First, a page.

Do you see? ‘By no means are we to break the Law of God given through Moses!’, says Paul. That is the sin he has just been telling us we have all been guilty of and now he’s telling us that just because were are now subject to he power of grace we should by “no means” continue in the sin we were in.
Paul then claims that those united in Christ, have crucified their ‘old man’ so that we are no longer enslaved to sin, (“sin will have no dominion over you” v.14); our ‘old man’, the slave to sin, having died to sin is now acquitted from breaking the Law of God or justified from our sin (not guilty “under the law”). ~
Romans 6:5-7 5For if we have been united with him in a death like his, we shall certainly be united with him in a resurrection like his. 6We know that our old self was crucified with him in order that the body of sin might be brought to nothing, so that we would no longer be enslaved to sin. 7For one who has died has been justified from sin.
Then Paul refers to the resurrection of the Messiah from the dead because, having no sin himself, death had no dominion over him. Now alive, he lives to do the will of God ~
Romans 6:8-10 8But if we died with Christ, we believe that we shall also live with him; 9knowing that Christ being raised from the dead dies no more; death no more hath dominion over him. 10For the death that he died, he died unto sin once: but the life that he lives, he lives unto God.
The next 3 verses by Paul highlight the context that culminates with the verse in question. The “context” is sins dominion or reign in our lives. Paul is telling us that if we are alive in Christ, we must consider ourselves dead to sin. We must not let ourselves “obey” the lusts of the flesh anymore, which would let sin continue to have dominion over us (shall we continue in sin? v.1). Paul then commands us to present ourselves to God as instruments of righteousness. ~
Romans 6:11-13 11Even so reckon ye also yourselves to be dead unto sin, but alive unto God in Christ Jesus. 12Let not sin therefore reign in your mortal body, that ye should obey the lusts thereof: 13neither present your members unto sin as instruments of unrighteousness; but present yourselves unto God, as alive from the dead, and your members as instruments of righteousness unto God.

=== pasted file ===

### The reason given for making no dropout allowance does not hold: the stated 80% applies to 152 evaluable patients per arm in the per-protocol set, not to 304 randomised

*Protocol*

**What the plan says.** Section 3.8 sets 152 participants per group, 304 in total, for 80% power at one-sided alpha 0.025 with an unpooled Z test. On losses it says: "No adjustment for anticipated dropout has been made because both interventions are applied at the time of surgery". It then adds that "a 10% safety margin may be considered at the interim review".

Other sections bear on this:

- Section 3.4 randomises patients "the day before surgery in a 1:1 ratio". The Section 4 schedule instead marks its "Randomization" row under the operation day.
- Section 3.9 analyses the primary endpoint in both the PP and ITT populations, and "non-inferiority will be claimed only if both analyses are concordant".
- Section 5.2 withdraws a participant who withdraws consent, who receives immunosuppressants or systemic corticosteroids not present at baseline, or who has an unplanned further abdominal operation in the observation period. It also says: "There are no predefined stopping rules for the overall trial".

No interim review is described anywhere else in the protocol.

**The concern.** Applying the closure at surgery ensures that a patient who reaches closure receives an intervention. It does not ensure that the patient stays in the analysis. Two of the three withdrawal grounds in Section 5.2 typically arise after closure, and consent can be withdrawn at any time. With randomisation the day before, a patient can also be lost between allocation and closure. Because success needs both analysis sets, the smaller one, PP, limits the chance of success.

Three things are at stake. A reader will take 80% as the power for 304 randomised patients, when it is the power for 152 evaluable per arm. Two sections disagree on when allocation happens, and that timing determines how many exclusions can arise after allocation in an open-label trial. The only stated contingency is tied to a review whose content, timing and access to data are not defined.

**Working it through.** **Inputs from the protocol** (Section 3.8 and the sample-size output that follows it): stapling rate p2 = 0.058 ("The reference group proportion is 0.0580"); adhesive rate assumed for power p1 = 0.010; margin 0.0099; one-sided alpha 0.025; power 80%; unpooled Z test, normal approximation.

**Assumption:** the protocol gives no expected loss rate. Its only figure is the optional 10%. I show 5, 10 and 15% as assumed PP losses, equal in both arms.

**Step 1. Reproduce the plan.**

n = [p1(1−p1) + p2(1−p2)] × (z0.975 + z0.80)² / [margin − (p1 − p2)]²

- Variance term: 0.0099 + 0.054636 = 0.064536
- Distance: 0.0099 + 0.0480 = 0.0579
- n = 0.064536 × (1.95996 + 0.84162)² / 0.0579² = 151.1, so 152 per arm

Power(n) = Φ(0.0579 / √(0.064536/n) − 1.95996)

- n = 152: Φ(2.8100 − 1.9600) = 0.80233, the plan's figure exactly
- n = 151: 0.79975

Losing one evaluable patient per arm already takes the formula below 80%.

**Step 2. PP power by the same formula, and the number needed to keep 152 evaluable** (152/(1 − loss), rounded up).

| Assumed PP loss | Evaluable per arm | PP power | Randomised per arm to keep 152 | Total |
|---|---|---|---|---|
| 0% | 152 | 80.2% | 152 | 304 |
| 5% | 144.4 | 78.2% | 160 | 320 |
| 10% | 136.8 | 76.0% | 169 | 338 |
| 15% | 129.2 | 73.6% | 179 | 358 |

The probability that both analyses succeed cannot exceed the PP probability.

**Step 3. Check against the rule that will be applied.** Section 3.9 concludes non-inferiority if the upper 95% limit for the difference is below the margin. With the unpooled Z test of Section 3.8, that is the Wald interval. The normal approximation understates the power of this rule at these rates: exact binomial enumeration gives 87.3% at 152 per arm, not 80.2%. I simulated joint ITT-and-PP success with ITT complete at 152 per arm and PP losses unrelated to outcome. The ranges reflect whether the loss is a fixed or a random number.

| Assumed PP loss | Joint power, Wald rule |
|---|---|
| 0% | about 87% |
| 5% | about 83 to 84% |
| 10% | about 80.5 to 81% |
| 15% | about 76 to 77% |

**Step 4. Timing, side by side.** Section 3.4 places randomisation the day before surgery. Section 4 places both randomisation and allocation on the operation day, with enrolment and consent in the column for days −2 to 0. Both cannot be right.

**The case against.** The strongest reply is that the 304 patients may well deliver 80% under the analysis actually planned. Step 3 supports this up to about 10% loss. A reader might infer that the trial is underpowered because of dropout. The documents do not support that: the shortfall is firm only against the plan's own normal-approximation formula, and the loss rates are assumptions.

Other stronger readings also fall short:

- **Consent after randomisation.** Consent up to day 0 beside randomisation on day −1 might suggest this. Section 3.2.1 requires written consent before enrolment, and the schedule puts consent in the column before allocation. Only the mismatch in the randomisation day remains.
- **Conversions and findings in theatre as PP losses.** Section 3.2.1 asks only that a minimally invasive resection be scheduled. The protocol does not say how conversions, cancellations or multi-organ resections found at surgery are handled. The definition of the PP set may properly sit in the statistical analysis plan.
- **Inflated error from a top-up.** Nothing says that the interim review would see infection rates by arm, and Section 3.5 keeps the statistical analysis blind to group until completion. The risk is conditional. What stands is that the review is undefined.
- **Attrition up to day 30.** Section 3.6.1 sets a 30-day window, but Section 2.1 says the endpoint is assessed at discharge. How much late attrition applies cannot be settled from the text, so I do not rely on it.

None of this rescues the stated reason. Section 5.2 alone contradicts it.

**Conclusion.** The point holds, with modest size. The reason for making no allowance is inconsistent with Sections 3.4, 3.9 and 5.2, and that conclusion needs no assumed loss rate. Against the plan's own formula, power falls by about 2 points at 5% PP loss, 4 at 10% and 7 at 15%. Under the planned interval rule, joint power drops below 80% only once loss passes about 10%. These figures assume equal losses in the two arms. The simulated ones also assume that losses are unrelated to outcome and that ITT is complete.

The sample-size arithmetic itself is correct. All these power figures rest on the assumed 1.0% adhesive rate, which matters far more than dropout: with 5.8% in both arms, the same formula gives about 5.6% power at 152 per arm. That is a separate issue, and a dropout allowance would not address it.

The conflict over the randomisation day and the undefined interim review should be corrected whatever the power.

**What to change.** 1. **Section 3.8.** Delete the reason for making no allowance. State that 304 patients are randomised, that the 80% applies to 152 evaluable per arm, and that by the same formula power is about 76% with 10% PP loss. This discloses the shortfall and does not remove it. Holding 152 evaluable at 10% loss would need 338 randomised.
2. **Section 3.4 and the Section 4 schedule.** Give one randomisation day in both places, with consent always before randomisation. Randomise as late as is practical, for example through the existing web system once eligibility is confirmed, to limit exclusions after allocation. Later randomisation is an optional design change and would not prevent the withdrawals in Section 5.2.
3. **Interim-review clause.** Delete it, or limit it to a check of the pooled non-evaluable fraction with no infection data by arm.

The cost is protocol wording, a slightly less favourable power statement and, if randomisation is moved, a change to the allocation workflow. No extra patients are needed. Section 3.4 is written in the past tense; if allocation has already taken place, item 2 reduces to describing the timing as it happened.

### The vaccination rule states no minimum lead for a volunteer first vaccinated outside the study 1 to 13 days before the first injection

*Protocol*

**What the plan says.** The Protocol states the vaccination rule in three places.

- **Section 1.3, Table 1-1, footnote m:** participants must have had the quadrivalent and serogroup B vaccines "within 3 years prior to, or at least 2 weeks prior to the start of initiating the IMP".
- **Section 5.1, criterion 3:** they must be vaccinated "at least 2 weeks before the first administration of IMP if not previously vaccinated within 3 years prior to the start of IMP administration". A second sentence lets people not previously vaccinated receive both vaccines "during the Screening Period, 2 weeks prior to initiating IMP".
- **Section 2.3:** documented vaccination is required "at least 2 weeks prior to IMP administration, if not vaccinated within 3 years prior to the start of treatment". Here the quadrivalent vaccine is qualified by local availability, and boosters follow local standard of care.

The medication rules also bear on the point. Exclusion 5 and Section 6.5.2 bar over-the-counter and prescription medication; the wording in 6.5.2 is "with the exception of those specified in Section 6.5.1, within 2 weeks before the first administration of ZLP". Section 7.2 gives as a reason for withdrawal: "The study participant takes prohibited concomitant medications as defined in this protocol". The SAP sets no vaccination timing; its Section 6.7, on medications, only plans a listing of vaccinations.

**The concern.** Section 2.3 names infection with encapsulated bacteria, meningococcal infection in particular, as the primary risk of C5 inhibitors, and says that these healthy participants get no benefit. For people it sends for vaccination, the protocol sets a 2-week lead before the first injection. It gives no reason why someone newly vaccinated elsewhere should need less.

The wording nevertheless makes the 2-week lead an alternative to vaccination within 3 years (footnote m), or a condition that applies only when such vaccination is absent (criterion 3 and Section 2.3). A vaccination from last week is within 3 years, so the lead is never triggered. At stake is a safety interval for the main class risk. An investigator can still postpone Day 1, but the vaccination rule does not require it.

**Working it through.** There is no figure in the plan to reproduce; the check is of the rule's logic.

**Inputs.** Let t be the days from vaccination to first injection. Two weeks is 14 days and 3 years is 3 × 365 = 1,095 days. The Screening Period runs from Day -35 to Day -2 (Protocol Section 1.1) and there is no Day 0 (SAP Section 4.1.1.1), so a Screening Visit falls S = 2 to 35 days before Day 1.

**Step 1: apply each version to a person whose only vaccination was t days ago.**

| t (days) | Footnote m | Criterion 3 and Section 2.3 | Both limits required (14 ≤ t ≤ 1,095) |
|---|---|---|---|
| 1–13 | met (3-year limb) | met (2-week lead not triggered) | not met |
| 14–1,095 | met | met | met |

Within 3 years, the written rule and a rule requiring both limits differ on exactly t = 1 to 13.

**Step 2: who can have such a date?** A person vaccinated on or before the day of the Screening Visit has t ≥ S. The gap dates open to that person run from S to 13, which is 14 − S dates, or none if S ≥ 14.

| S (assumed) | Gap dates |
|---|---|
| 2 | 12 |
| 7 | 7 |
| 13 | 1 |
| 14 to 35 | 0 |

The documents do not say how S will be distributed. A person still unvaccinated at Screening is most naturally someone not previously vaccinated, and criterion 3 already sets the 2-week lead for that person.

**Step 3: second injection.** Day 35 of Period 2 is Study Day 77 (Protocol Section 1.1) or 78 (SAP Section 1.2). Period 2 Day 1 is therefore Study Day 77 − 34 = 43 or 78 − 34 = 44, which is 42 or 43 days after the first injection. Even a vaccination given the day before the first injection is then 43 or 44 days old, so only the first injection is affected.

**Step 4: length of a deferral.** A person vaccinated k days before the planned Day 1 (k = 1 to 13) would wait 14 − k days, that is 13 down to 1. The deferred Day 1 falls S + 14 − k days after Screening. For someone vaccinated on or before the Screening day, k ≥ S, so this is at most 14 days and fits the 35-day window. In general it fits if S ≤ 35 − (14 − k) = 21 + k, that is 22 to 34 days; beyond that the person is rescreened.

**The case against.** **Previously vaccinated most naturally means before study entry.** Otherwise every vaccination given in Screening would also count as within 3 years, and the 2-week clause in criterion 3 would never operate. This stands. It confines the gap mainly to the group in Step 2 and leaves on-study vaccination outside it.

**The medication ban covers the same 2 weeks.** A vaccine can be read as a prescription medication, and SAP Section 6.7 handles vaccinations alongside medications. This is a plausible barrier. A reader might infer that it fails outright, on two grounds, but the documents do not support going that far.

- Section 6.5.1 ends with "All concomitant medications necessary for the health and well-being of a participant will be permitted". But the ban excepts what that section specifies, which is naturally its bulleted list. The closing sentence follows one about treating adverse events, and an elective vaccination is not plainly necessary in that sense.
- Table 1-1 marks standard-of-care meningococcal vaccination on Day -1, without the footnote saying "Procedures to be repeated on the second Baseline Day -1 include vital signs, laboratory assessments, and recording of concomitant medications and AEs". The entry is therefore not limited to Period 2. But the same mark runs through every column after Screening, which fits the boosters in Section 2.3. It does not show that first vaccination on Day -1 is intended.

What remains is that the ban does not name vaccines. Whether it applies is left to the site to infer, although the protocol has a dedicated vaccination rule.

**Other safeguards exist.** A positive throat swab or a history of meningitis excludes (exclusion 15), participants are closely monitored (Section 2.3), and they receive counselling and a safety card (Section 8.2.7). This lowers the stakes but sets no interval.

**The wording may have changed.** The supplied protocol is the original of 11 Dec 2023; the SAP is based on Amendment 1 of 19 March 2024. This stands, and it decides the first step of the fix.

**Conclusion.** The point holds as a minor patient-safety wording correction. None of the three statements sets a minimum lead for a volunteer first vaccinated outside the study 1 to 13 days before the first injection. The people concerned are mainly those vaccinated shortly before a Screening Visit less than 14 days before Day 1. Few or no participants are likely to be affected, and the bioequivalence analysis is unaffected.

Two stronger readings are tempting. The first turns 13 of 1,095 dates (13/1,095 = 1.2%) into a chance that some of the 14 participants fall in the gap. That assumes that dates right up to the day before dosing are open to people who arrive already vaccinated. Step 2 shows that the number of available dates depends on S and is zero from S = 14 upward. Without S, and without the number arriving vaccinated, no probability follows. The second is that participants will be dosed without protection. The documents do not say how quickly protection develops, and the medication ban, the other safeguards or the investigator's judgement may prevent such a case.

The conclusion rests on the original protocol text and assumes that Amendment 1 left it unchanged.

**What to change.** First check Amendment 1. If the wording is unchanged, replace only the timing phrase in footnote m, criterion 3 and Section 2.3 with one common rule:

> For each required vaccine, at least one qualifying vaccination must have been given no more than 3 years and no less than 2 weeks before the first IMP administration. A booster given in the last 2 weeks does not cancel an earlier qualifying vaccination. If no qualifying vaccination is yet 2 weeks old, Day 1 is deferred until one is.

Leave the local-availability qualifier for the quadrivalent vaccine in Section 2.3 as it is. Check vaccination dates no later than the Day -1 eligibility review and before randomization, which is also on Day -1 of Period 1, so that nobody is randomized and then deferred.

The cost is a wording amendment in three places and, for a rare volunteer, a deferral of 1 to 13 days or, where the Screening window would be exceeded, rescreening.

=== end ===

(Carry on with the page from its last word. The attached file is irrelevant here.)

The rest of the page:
So, the context up to now has been:
- All have sinned, i.e. broken the Law of God given through Moses
- The Law “charges our sins against us”, holding us accountable before God
- The Law of Moses was brought in to show that sin exists in abundance
- The grace of God is a free gift
- Shall we continue to sin, i.e. continue to break the Law of God given through Moses so that grace may abound? No!
- Those in Christ died to sin, i.e. died to breaking the Law of Moses
- The one who has died is justified, i.e. acquitted, from his past sins
- Therefore, do not let sin “have dominion” in your body all over again
- Be righteous before God ~
~ present your members to God as instruments of righteousness because sin has no dominion over you since you are not under law but under grace.
What Paul is saying is, now that we are in Christ, ‘if we are in Christ’, we won’t choose to sin (break the Law of God given through Moses) because we have put to death the ‘old man’ of sin. And with that death, we have died with Jesus, and as he died to sin so must we consider ourselves dead to committing sin. In his death we are acquitted/justified from our past sins, no longer subject to the power of the Law to condemn us. The Law cannot judge us guilty or hold us accountable for our prior sins because now we are subject to the power of grace. Amen, Hallelu Yah!